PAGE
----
Overall, the Buffs set new season highs for points (45) total yards (464), and first downs (31). Still, there was little on the stat sheet which could bring consolation in allowing the greatest comeback ever mounted by a Colorado opponent.

“You think you have it in the bag and all of a sudden the bag rips open and everything starts going against you . . . this is probably the worst I’ve ever felt after a game,” Cody Hawkins said. “We put our defense into some tough spots when we turned the ball over down there . . . the back-to-back turnovers hurt us.

“Those guys were playing like they were the best team in the country and we were allowing them to do that.”

Kansas had not played like a good team since knocking off Georgia Tech in the second game of the season. After averaging only ten points per game in their first four Big 12 games, the Jayhawks found a way to score 52 against Colorado.

Aware that the call for the head of Dan Hawkins had reached a crescendo, Colorado athletic director Mike Bohn gave the following quote to the Boulder Daily Camera:

“It goes without saying that this game was extremely disappointing on many levels and obviously these developments do not meet our expectations,” Bohn told the Camera in a phone interview. “That`s not to disparage Kansas` accomplishments in any way. While we share many of the same frustrations and serious disappointment as our fans, I have confidence in this group of seniors to represent this team and the university with both pride and a competitive spirit the rest of the season. I am cognizant and most appreciative of our fans` support of the players all season long. Their loyal following will be integral to our immediate and long-term success.”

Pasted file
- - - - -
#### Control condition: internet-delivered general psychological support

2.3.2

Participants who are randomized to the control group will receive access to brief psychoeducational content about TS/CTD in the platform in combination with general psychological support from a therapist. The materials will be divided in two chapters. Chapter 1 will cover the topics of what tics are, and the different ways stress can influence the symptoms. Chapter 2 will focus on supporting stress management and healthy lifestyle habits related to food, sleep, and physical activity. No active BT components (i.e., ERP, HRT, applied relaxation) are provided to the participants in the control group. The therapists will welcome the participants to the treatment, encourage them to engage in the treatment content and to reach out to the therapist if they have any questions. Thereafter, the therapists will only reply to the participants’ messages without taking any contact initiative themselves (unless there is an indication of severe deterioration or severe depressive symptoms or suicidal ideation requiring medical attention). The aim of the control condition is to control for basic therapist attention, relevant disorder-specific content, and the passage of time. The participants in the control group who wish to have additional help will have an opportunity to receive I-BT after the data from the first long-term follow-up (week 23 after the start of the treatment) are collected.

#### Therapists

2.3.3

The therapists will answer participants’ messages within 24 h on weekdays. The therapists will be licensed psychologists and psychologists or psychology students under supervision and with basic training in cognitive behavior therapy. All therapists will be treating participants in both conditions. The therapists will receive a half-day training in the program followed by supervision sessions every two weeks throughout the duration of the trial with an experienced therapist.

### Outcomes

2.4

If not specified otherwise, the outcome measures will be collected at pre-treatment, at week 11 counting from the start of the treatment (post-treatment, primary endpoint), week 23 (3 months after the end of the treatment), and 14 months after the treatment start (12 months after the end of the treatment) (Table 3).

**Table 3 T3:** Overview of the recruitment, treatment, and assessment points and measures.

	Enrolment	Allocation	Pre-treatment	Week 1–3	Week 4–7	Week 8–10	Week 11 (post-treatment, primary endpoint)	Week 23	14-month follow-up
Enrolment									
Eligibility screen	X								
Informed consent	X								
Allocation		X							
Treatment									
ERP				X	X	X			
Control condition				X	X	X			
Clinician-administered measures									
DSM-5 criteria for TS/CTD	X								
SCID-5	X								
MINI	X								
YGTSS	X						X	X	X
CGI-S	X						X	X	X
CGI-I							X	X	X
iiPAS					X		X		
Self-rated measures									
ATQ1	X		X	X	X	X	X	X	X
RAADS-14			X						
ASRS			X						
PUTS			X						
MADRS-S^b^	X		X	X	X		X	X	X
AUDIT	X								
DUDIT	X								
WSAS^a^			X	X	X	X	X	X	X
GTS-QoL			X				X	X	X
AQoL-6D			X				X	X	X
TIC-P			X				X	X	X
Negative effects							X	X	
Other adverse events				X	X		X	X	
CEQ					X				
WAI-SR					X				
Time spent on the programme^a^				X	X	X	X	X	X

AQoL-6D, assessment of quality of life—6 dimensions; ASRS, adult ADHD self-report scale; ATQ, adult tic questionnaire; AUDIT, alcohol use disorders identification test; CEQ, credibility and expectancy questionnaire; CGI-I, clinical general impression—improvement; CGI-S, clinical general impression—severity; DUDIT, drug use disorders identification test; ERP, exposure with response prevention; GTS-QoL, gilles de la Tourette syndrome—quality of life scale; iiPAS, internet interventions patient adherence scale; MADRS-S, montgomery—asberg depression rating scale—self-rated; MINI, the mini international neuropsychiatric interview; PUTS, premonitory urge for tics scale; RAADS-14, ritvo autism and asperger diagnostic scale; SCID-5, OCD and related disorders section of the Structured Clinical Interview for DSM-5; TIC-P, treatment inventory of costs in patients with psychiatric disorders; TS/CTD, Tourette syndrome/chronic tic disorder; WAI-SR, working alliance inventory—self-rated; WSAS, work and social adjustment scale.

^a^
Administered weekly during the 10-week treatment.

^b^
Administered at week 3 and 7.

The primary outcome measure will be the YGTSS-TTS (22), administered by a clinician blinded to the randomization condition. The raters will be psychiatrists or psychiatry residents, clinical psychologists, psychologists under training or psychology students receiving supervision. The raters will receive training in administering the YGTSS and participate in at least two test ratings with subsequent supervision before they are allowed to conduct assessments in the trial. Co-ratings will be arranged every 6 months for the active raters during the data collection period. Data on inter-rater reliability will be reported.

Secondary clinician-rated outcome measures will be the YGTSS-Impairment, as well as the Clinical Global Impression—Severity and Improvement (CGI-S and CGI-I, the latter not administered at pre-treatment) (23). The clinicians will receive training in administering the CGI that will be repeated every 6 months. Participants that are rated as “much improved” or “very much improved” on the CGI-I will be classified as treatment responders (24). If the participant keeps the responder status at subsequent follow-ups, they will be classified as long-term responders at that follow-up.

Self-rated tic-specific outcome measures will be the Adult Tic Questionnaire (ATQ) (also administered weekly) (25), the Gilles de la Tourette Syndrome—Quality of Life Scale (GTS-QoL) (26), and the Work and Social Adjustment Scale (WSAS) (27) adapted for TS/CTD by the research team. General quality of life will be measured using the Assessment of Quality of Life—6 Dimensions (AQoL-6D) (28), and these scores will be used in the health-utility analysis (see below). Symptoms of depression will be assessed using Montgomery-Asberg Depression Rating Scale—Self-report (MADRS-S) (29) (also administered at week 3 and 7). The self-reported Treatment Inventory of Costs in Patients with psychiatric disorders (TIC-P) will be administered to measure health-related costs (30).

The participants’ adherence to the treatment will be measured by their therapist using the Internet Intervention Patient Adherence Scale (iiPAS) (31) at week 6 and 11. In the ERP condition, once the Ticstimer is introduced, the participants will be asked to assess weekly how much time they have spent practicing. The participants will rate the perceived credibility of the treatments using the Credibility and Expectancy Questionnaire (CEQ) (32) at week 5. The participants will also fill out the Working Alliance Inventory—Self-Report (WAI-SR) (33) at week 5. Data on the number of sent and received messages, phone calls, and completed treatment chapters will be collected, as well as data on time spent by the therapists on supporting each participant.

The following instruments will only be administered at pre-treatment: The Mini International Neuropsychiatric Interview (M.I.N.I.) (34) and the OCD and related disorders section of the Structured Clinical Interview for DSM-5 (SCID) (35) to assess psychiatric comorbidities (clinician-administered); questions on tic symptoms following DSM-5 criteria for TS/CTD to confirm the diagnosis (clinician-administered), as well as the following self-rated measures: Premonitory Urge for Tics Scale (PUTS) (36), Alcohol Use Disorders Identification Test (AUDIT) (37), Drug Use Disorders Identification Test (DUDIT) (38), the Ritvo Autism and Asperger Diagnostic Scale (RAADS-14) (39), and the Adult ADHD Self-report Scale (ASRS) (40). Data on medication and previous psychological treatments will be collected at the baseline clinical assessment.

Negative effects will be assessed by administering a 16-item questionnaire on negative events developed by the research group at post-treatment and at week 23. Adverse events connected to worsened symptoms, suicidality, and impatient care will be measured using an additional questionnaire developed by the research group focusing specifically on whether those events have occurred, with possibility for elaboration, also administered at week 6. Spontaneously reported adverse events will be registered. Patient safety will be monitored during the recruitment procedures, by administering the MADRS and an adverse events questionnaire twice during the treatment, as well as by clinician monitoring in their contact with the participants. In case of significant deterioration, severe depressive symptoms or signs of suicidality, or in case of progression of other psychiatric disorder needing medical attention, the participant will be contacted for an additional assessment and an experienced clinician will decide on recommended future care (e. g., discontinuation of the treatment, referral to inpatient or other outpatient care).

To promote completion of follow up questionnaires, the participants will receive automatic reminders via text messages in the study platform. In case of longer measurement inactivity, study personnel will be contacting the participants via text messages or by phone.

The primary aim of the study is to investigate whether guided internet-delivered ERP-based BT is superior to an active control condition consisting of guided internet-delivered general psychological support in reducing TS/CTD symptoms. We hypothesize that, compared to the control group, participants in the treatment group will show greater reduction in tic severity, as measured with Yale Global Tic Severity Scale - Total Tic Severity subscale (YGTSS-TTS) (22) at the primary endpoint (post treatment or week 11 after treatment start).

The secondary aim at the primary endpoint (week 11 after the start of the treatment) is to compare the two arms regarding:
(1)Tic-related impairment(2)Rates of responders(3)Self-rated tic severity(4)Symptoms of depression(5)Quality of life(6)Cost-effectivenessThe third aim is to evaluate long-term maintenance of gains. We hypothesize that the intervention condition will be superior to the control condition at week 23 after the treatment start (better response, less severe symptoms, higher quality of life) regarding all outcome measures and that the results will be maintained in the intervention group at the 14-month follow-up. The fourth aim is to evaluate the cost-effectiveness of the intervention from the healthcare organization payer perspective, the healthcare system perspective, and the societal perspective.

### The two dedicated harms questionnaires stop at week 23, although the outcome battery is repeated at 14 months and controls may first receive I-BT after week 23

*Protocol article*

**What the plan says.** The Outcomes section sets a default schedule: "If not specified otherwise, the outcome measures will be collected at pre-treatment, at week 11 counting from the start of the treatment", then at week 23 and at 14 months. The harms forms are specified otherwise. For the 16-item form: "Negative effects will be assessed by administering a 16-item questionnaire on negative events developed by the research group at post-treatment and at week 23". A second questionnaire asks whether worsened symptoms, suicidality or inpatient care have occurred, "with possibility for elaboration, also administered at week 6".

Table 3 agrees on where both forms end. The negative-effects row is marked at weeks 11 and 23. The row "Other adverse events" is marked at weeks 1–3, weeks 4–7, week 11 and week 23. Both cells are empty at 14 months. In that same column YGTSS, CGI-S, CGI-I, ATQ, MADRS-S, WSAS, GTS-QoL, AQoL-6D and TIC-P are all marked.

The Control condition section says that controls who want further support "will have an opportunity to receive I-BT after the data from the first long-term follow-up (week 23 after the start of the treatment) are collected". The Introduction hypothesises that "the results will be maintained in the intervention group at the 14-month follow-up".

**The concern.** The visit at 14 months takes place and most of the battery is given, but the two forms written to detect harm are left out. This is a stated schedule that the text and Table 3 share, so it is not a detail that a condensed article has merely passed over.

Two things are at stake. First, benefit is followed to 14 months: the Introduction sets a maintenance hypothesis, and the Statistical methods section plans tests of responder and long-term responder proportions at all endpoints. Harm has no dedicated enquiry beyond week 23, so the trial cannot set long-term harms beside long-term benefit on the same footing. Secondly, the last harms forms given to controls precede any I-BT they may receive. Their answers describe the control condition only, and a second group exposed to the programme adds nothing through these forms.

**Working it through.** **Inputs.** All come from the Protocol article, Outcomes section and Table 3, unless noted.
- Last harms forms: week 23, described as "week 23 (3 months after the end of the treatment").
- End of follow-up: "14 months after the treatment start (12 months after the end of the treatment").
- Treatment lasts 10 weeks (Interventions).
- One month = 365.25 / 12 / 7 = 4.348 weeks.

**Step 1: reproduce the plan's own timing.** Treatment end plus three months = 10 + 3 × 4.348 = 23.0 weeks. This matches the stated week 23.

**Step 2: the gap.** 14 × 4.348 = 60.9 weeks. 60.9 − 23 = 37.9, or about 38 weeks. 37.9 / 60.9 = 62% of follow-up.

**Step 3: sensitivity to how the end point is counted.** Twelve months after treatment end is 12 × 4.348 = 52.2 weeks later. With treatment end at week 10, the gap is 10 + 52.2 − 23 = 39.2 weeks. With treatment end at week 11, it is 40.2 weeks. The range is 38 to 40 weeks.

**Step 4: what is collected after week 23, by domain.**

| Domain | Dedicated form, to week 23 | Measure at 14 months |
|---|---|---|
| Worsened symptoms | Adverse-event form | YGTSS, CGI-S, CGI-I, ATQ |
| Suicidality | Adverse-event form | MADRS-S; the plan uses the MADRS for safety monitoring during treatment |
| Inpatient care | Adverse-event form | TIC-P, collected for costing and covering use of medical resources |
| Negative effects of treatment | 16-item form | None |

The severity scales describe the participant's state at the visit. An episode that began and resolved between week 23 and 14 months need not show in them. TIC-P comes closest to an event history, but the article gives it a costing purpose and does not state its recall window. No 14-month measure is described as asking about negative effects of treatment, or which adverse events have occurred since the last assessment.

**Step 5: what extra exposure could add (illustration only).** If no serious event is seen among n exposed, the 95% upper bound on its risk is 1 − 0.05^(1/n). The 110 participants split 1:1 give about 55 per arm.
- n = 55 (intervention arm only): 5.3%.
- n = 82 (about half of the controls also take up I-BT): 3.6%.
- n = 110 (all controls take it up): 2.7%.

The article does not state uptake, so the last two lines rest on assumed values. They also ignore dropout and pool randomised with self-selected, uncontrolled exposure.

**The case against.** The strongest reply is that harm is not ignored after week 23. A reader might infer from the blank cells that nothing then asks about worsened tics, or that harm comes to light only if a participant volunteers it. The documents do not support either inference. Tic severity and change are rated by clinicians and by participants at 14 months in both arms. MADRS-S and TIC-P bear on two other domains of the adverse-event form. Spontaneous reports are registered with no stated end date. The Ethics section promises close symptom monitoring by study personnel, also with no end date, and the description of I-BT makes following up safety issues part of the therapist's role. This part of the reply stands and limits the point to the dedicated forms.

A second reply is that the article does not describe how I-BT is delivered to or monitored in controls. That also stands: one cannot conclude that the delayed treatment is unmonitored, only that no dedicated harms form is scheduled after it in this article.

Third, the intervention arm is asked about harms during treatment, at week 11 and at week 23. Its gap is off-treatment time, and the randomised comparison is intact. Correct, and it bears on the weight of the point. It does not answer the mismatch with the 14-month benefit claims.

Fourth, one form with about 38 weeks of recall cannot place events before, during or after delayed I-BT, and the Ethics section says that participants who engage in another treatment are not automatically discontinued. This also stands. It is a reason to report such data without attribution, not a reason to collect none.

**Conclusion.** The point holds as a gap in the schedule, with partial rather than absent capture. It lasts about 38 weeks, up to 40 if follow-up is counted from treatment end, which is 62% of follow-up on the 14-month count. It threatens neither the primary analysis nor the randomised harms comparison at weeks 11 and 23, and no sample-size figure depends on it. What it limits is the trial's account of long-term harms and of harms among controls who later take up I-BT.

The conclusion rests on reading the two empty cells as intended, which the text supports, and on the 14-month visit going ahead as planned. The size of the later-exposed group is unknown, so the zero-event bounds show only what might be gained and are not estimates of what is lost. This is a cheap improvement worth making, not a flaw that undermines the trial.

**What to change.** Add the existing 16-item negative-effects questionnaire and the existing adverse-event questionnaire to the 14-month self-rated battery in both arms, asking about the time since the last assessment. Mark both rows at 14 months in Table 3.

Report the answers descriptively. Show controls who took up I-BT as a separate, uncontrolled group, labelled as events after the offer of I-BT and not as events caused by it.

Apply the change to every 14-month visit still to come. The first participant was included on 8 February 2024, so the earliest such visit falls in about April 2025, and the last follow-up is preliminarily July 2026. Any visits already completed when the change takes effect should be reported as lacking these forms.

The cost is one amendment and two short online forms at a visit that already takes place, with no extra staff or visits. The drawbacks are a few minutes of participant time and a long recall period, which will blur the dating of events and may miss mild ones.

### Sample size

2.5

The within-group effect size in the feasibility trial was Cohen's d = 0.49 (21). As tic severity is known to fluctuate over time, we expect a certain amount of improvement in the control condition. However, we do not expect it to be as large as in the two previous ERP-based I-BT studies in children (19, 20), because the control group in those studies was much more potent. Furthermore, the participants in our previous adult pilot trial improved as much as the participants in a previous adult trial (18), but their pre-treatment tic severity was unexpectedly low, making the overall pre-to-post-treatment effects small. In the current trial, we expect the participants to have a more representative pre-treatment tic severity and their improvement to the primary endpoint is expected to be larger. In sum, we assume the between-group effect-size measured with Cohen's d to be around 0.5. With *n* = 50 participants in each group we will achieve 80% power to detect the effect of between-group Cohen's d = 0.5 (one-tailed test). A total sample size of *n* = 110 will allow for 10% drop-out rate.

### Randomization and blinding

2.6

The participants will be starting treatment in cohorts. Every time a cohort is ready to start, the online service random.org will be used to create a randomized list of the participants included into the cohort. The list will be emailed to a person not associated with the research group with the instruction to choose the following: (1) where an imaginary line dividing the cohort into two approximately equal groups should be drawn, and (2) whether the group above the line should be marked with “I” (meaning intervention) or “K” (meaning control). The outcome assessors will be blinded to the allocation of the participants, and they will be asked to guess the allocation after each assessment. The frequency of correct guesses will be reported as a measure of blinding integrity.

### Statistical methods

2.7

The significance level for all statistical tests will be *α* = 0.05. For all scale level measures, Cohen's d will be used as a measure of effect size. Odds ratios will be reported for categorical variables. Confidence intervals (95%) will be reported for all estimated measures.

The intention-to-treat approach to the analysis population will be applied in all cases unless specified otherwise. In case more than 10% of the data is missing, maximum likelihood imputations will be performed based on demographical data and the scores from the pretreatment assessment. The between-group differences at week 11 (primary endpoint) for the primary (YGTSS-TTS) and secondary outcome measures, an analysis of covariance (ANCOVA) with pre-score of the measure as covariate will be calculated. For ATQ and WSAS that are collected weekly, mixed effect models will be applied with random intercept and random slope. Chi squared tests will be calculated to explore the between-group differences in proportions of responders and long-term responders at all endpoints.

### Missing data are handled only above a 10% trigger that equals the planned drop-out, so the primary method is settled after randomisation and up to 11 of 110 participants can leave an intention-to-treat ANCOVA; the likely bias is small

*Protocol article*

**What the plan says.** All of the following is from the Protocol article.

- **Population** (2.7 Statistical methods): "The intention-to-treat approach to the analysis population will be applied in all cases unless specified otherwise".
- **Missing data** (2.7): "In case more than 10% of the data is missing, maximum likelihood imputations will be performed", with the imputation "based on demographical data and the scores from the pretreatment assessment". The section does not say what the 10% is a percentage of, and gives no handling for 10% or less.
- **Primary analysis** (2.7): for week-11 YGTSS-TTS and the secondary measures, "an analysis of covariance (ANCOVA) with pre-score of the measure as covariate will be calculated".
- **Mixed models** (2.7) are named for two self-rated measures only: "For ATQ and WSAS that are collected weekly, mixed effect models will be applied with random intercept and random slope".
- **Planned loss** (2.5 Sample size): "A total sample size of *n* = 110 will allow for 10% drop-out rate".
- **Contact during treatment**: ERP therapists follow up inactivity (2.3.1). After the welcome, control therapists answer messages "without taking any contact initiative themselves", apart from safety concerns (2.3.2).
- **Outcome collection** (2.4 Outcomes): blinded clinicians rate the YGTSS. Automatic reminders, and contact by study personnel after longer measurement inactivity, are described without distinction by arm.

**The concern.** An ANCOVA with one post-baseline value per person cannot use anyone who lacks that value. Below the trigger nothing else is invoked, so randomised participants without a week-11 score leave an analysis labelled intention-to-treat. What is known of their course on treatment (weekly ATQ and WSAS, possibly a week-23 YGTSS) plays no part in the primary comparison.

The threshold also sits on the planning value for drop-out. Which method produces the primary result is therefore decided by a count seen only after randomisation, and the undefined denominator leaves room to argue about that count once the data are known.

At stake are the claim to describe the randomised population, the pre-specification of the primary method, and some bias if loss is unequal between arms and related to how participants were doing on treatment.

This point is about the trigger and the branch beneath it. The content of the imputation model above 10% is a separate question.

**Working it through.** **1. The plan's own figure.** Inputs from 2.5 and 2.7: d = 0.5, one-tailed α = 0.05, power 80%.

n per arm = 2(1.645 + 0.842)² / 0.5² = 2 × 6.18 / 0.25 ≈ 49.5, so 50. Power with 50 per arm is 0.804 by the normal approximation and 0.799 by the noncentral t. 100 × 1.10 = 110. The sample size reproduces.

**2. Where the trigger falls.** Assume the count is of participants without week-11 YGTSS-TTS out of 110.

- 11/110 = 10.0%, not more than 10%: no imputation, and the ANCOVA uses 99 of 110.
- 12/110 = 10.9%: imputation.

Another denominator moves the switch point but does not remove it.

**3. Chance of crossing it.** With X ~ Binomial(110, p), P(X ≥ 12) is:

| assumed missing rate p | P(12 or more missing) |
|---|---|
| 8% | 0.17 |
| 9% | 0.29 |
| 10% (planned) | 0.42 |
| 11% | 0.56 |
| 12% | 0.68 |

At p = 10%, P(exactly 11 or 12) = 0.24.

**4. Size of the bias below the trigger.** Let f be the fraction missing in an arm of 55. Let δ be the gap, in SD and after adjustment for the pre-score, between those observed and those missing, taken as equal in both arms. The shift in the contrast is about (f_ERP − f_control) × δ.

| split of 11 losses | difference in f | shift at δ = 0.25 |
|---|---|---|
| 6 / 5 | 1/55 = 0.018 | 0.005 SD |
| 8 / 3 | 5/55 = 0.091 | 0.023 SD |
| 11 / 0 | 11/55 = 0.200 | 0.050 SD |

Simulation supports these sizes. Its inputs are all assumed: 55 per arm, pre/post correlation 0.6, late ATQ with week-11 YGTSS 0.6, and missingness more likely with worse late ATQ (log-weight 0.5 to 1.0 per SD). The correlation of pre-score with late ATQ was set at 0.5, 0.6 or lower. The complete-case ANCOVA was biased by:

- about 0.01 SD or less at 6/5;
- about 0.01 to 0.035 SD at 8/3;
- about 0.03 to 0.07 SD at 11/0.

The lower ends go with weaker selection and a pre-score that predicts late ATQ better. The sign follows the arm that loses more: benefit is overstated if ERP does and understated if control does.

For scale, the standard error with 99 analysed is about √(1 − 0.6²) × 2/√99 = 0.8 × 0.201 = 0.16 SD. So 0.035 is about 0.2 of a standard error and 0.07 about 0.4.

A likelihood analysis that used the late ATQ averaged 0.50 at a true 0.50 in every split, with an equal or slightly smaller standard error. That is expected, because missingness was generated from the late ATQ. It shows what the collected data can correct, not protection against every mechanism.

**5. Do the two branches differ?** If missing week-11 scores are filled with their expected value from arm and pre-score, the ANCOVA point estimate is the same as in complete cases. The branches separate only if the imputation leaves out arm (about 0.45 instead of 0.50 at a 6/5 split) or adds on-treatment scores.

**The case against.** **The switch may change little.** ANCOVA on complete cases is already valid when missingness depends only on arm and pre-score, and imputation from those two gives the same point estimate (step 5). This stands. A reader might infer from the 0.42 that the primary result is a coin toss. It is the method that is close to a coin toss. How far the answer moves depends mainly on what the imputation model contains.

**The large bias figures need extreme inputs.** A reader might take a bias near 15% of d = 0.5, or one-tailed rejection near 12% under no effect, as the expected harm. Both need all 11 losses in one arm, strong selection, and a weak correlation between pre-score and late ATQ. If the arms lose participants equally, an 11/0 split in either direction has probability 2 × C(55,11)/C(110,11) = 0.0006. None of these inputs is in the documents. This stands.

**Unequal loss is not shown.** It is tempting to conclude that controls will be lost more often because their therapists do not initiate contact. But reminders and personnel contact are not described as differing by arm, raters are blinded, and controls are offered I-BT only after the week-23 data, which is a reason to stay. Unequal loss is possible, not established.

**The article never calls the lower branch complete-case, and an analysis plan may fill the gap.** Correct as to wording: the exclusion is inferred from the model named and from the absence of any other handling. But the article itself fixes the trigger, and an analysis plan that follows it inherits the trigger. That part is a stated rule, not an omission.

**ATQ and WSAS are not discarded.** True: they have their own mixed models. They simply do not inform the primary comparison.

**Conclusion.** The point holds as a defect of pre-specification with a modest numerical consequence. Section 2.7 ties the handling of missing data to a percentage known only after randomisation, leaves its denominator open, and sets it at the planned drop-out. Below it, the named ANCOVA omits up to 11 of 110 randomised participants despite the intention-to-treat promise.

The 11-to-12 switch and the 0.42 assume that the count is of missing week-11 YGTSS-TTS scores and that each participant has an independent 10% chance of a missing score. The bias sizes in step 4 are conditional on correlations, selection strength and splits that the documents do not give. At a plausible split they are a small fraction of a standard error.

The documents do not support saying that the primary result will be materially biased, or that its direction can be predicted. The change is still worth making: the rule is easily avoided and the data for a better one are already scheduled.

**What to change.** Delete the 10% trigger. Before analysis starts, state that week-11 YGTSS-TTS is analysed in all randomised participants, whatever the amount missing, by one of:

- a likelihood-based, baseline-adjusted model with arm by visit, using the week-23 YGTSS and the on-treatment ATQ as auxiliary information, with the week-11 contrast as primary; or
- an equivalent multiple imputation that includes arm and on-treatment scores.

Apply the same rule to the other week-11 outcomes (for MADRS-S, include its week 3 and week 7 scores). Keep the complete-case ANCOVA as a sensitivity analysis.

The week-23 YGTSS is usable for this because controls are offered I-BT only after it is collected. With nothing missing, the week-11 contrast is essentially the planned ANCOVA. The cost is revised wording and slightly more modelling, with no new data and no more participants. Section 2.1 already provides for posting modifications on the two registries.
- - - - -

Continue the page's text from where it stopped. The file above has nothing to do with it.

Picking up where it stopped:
The end of the Dan Hawkins’ era, be it the week before the Iowa State game or the week after the Nebraska game, was forever sealed in the fourth quarter of the 2010 Kansas game. The discouraging loss, unforeseeable when the fourth quarter began, somehow provided an appropriate bookend to Hawkins’ career in Boulder, which began with a 19-10 loss to 1-AA Montana State in 2006.

Notes –

– Rodney Stewart, with a career-high of 175 yards against Kansas, now had 912 yards for the season, poised to become the first 1,000-yard rusher for Colordo since Bobby Purify went for 1,017 in 2004. Stewart also moved into the top ten in career rushing yards, with his 2,338 yards moving him ahead of such notables as Cortlen Johnson (2,199; 1998-2001); Lamont Warren (2,242; 1991-93) and Lee Rouson (1981-84). His 19 rushing touchdowns put him 17th on that list.